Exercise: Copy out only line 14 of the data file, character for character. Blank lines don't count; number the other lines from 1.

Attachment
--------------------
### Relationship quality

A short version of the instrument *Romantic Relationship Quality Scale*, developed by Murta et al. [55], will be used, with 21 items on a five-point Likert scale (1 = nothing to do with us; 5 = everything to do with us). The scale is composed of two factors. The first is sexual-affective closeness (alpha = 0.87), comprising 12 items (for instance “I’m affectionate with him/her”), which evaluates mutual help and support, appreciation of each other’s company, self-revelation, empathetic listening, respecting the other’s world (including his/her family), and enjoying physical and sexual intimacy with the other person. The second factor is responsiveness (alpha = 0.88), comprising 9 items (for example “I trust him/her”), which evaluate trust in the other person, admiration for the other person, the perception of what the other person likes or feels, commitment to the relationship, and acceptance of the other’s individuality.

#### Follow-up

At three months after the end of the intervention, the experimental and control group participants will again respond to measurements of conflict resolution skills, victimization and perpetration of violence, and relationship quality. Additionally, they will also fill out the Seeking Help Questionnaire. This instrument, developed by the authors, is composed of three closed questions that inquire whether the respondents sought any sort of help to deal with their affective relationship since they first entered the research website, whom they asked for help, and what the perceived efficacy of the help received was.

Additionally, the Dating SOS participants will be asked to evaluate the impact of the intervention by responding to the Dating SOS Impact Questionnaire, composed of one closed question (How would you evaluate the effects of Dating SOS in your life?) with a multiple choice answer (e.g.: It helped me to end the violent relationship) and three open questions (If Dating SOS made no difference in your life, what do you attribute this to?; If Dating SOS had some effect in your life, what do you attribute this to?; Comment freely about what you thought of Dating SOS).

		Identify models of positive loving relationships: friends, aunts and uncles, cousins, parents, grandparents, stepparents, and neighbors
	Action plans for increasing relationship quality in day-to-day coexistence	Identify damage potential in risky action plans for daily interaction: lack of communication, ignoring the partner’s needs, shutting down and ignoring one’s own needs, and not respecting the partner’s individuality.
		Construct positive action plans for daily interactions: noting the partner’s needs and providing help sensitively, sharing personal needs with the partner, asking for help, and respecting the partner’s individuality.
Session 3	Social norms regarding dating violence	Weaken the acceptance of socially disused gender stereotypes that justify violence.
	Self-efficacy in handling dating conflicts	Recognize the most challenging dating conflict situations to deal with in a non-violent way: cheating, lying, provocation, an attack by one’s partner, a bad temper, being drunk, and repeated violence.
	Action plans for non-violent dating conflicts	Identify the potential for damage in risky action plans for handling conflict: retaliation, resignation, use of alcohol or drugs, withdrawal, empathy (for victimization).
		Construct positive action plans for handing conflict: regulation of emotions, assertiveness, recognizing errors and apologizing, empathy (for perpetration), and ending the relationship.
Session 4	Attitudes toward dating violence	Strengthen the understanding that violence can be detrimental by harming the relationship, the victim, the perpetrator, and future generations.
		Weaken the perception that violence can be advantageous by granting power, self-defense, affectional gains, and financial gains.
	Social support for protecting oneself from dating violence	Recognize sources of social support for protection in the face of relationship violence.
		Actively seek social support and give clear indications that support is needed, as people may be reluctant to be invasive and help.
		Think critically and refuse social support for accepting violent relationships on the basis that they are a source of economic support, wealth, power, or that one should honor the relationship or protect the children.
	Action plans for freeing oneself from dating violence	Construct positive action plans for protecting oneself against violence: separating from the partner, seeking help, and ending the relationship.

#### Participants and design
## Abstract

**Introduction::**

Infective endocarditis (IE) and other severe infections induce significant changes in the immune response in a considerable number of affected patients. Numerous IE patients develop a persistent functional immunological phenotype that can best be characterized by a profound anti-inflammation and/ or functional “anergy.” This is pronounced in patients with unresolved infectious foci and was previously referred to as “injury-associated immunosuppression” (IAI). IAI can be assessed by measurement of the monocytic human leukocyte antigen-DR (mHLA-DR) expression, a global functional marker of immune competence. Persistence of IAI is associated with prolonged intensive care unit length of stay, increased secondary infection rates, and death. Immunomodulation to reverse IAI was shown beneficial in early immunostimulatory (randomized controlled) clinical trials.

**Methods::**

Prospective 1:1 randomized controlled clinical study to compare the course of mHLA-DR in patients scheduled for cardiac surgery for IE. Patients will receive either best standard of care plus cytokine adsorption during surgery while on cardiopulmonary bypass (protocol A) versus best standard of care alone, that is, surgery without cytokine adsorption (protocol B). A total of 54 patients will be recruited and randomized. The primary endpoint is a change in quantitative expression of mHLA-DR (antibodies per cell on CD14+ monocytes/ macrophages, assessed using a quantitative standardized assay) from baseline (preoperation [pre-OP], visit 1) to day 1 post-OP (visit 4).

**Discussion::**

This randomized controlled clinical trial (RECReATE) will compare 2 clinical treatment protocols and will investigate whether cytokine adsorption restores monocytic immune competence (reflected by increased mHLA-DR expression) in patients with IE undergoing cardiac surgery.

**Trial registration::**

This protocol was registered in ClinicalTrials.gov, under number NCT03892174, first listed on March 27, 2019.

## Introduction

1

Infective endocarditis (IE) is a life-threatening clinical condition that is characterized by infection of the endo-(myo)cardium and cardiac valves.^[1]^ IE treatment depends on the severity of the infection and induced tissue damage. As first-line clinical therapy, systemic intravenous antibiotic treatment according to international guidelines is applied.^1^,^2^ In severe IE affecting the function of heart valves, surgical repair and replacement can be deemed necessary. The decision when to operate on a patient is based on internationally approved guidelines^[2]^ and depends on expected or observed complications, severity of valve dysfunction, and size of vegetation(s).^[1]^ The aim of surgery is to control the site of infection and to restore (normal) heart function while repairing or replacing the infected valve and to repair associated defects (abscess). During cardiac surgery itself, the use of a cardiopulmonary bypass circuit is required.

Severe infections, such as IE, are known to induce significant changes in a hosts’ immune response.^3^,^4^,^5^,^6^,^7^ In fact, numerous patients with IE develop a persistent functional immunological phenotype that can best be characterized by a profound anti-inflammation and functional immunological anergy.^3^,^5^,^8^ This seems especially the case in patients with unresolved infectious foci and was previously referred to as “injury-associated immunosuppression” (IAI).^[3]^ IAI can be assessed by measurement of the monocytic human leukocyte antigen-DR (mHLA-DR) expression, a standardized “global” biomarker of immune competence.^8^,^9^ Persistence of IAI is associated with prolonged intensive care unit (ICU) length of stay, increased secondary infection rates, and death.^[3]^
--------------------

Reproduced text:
		Weaken the perception that violence can be advantageous by granting power, self-defense, affectional gains, and financial gains.